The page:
which has been related to the redistribution and poor availability of prey fish such as sandeels.
     The warmer sea is thought to have had an adverse affect on plankton numbers to the
     detriment of sandeels which form a substantial part of the marine food web thus affecting
     seabirds. Over the last few years, seabirds, in particular Terns, Kittiwakes and Puffins, are
     now feeding on pipefish due to the low availability of sandeels, their preferred prey. These
     long, bony, fish are fed to chicks that are unable to swallow them; many chicks have been
     found starving and Terns have been seen choking to death. Pipefish are appearing more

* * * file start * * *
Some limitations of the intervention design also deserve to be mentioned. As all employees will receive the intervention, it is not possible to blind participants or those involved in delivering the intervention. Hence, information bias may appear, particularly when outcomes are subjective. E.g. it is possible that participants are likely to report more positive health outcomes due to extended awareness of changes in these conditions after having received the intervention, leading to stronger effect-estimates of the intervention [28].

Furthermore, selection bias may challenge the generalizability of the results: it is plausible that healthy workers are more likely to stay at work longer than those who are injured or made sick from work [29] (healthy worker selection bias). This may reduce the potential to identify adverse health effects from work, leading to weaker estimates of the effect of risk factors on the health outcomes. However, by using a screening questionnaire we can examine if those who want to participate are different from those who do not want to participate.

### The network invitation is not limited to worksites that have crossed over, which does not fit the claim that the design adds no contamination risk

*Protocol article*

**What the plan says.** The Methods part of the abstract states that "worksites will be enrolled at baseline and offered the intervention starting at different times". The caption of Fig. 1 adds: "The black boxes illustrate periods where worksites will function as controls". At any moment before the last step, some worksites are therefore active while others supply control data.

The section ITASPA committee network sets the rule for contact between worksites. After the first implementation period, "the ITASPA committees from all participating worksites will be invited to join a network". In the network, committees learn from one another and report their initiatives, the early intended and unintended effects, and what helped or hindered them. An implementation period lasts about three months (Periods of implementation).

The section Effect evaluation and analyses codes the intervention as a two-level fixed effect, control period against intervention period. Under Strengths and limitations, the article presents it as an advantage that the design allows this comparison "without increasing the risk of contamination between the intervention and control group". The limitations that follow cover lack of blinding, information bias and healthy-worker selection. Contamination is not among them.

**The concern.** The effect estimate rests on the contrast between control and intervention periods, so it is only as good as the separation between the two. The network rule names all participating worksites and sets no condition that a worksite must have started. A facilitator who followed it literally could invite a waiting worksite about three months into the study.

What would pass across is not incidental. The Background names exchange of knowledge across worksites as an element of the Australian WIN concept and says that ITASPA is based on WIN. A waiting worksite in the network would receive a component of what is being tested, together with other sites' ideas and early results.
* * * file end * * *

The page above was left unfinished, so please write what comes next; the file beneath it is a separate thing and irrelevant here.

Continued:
frequently at seabird colonies in the Irish Sea and in Co. Kerry, on Great Skellig, where many
     Puffins failed to fledge young in 2007.


1
  Harris, M.P., Newell, M., Daunt, F., Speakman, J.R. & Wanless, S. 2008. Snake Pipefish Entelurus aequoreus are poor
food for seabirds. Ibis 150: 413-415. Heubeck, M. 2002. The decline of Shetland’s Kittiwake population. British Birds 95:
118-122. ICES.2008. Report of the Workshop on Seabird Ecological Quality Indicator, 8-9 March 2008, Lisbon, Portugal.
ICES CM 2008/LRC:06.60pp. Lynas, P., Newton, S.F. & Robinson, J.A. 2007. The staus of birds in Ireland: an analysis of
conservation concern 2008-2013. Irish Birds 8: 149-166. Mavor, R.A., Parsons, M., Heubeck, M. & Schmitt, S. 2006.
Seabird numbers and breeding success in Britain and Ireland, 2005. JNCC, Peterborough. Mitchell, P.I., Newton, S.F.,